Over $30 million worth of black-market cannabis has been seized by the state of California over the past 18 months. Six unlicensed dispensaries were raided in 2018 by the Bureau of Cannabis Control and 19 more were raided in the first six months of 2019. In these raids, more than 1,800 kg of illegal cannabis was seized. Chief of the state bureau, Lori Ajax, stated that in order to maintain a strong regulated cannabis industry this enforcement is necessary. With that said, there are still thousands of illegal growers throughout the state of California and many unlicensed stores that continue to sell various products.
Part of the reason for why the agency is having difficulty in policing the state’s marijuana industry is due to their 80% vacancy of unfilled jobs. The Department of Finance reported that the staff shortages mean that the bureau cannot effectively or consistently monitor cannabis activities. An audit discovered that the bureau had only made $2 million in licensing fees in a month’s time. In the past six months, that amount has risen to $15.3 million, but is still far behind the projected $201 million that was expected by June 2019. The lack of staff means that all complaints are not being processed, inspections and investigations are not being completed, and testing labs are not being reviewed.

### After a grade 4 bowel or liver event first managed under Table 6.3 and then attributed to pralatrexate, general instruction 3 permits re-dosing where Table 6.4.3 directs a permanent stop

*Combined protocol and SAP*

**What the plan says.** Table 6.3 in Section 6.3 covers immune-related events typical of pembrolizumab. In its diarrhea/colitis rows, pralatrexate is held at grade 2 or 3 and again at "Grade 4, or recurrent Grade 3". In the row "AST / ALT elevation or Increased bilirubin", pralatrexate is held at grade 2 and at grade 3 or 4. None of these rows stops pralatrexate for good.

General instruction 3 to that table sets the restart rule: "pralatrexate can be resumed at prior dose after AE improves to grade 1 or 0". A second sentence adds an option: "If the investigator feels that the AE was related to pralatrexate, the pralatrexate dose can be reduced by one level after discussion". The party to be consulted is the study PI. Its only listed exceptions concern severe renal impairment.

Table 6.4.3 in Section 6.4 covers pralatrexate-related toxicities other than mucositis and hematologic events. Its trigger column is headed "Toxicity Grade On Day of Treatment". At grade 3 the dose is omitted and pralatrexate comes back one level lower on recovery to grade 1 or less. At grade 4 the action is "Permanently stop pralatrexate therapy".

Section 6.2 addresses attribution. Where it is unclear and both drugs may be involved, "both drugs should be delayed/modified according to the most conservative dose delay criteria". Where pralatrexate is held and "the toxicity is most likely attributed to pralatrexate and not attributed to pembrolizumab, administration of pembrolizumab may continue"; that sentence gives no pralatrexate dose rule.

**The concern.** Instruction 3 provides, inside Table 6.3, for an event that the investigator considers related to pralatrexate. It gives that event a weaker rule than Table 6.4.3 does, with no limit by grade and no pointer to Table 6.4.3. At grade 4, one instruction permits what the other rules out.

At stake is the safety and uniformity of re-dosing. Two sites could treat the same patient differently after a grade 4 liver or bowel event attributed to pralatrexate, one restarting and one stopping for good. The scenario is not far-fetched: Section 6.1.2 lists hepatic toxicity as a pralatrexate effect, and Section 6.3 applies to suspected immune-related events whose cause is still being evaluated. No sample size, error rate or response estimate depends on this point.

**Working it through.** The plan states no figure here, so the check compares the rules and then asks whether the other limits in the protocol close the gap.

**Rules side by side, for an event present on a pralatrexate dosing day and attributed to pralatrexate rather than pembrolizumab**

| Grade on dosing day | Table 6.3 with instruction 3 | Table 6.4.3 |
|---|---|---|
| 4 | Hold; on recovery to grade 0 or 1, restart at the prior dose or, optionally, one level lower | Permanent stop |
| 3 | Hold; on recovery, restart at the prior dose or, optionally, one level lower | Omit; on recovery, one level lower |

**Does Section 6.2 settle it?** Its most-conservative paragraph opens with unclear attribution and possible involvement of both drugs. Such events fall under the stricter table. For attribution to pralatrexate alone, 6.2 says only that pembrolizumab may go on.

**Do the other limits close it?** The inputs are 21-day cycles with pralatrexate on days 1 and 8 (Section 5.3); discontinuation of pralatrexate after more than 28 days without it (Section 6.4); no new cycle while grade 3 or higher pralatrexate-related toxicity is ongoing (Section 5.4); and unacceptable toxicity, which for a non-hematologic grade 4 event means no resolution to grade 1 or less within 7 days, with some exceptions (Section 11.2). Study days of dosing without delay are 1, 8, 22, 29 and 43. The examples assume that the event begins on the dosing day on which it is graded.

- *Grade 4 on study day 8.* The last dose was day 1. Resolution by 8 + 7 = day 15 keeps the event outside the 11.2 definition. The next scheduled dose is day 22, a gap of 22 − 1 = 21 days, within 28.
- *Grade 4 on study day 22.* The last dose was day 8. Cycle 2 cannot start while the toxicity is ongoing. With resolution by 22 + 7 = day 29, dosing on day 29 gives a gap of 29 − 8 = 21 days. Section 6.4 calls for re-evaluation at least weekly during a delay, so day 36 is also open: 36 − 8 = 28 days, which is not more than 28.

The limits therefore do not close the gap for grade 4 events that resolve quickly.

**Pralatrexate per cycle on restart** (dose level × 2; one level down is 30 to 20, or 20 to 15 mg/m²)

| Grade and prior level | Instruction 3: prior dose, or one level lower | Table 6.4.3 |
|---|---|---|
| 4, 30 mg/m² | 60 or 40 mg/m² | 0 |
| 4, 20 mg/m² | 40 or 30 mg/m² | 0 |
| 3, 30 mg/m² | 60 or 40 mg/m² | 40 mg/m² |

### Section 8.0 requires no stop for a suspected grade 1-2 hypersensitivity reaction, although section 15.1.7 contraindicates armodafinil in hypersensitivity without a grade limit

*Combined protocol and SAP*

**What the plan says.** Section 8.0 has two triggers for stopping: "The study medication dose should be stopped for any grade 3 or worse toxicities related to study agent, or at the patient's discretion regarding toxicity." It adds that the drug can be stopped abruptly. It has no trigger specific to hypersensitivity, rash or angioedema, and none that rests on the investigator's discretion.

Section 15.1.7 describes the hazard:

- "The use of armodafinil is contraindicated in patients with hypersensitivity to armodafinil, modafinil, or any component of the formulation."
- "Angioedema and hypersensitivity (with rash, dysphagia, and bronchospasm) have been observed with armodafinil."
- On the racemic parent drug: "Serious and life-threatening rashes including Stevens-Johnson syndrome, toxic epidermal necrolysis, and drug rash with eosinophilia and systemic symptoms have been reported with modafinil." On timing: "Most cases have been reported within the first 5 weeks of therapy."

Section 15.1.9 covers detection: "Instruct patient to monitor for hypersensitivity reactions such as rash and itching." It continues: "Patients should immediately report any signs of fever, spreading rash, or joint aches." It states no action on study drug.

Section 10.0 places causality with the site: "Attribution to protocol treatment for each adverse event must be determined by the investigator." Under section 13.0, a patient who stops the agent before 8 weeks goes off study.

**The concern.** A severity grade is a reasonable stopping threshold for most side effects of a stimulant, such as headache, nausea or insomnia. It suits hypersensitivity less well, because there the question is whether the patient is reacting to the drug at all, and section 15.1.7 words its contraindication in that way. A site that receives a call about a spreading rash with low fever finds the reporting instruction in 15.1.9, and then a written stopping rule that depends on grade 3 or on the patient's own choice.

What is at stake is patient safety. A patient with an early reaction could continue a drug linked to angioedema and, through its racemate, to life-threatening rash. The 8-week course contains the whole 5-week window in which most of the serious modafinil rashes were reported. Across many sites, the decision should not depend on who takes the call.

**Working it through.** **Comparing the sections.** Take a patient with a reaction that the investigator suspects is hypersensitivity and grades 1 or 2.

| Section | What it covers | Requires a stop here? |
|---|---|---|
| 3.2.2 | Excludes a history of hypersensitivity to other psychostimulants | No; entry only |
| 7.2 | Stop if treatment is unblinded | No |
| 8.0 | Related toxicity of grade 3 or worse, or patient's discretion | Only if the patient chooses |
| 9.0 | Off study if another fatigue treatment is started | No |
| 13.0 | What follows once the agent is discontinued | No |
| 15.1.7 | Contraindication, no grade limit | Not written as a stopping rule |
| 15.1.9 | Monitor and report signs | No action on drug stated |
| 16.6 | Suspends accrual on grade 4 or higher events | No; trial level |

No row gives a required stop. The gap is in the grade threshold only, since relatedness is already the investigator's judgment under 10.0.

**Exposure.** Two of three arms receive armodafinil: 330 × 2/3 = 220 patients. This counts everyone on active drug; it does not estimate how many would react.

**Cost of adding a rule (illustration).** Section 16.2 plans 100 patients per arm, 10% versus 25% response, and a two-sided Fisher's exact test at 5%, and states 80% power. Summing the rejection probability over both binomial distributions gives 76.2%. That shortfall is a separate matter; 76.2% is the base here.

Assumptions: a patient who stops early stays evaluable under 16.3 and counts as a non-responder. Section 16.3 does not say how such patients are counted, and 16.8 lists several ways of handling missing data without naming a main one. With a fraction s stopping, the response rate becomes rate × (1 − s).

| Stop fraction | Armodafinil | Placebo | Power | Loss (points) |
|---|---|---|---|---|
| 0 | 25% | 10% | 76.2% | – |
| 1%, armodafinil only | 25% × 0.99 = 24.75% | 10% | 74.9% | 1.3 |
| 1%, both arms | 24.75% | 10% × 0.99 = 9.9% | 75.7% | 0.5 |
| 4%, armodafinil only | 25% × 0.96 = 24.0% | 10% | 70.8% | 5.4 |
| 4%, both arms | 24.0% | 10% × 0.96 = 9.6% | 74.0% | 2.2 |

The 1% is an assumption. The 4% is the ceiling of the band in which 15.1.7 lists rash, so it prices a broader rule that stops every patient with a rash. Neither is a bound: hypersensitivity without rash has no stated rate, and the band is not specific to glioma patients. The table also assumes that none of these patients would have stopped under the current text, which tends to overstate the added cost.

The state of California has invested significantly in public information campaigns urging users to only purchase products from legal dispensaries. This includes the “Get #weedwise” initiative that warns consumers of marijuana contaminated by mold, chemicals, and fecal matter present in unlicensed businesses. The jury is still out to determine if these campaigns have been effective or not. Another difficulty experienced by the bureau is that they do not have their own peace officers and they have to partner with the police and other agencies to complete raids. The amount of illegal marijuana seized does not even begin to shed light on the extent of illegal operations as many raids have taken place without the bureau’s involvement.
Licensed retailers are eager to see the state invest more resources into cracking down on illicit producers and retailers. The bureau is experiencing more pressure than ever to increase its efforts, but solutions are not expected in the near future.